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Scam Tips: Avoiding the Tricks of Holiday Grinches

The layaway bills included plenty of Christmas presents, including kids toys and clothing.
Creative Commons
The layaway bills included plenty of Christmas presents, including kids toys and clothing.

Just like the Grinch, identity thieves and other scammers are ready and waiting to squash the joy of the holiday season.

However, Michiganders can reduce the chances of becoming a scam victim.

With shoppers distracted by their to-do lists and opening their wallets frequently, Mark Hornbeck, associate state director for communications with AARP Michigan, says thieves are ready to pounce.

He explains online shoppers need to watch out for fraudulent websites when making purchases.

"They can make addresses that are similar," he says. "For example, amazon-shop.com is not amazon.com.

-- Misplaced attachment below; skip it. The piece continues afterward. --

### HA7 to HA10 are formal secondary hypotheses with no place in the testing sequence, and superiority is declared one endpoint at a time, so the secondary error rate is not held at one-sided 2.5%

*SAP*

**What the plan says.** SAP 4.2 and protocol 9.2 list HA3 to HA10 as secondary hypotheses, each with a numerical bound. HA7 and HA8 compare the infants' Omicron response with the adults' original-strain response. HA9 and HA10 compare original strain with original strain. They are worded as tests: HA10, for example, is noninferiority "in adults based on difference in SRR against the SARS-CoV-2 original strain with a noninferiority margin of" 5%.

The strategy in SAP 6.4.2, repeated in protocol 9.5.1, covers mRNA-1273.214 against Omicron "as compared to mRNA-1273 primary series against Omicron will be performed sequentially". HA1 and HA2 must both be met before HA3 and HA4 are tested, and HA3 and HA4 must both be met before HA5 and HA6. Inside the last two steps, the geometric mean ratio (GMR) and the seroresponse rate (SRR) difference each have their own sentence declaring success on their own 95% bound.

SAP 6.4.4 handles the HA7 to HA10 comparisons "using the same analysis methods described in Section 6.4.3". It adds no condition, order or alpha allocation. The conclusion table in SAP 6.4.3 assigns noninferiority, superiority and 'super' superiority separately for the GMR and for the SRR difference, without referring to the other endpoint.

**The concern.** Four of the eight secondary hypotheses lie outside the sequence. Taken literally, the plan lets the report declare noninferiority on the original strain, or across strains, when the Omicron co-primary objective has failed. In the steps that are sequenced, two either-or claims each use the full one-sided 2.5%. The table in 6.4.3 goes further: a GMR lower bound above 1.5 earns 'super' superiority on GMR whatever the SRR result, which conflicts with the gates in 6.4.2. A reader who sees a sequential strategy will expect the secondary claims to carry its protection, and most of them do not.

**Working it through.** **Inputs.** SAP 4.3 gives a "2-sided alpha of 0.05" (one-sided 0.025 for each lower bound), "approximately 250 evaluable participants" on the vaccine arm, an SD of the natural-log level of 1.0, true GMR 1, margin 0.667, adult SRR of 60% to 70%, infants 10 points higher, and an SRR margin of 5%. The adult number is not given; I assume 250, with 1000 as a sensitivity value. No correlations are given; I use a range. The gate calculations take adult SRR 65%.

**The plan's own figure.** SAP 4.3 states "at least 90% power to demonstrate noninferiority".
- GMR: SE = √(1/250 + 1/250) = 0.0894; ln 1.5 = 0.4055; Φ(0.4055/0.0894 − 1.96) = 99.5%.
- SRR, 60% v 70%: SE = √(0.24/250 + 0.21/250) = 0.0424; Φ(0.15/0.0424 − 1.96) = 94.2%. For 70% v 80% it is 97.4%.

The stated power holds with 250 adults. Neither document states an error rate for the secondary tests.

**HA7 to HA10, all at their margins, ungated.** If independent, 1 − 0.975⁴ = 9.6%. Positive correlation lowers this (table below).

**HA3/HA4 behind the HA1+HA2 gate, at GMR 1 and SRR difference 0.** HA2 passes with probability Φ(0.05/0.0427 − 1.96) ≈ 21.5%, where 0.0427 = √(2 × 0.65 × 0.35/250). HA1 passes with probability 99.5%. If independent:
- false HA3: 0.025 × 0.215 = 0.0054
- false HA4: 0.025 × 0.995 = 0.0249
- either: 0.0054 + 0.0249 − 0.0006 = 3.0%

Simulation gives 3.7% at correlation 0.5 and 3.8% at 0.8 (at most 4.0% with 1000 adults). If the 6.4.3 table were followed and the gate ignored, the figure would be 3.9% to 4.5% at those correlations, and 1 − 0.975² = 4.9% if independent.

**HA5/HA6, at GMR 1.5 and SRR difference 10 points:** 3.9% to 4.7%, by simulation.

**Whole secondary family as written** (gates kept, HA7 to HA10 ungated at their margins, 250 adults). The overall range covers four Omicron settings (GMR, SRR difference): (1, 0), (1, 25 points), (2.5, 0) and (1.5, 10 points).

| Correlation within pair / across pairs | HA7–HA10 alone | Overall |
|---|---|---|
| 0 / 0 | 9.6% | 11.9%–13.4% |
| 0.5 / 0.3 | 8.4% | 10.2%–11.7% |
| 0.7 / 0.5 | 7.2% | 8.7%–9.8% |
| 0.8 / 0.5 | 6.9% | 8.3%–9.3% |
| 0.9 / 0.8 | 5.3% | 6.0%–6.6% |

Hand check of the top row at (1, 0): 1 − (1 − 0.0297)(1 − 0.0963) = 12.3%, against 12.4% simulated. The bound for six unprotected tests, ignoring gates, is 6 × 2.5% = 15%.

"And this is called spoofing. It gets you to reveal some information about yourself that can be used for identity theft or other foul purposes."

Also, Hornbeck suggests avoiding public Wi-Fi when checking sensitive personal information or making purchases.

And using a credit card rather than a debit card can help better protect shoppers.

Gift card scams also are common, and Hornbeck recommends always buying them directly from the cashier, instead of off of a rack where they could be compromised.

The convenience of online shopping means packages can pile up on doorsteps, which Hornbeck says might draw porch thieves.

"When you have a gift delivered somewhere, you should require a delivery signature for packages to avoid the possibility of those packages being stolen from the recipient's doorstep, which is becoming an increasing problem," he advises.

Hornbeck says charitable giving also presents an opportunity for con artists, and so Michiganders should verify the legitimacy of any organization that is asking for money.

Hornbeck adds scammers will stop at nothing to get what they want, and even have developed a new, fake letters-from-Santa scheme.

"In those cases, you're sharing your child's personal information," he points out. "And there are some very nefarious reasons for wanting a child's personal information, so make sure it's a legitimate company that you're working with."

AARP has resources to help identify scams. Learn more at aarp.org/fraudwatchnetwork.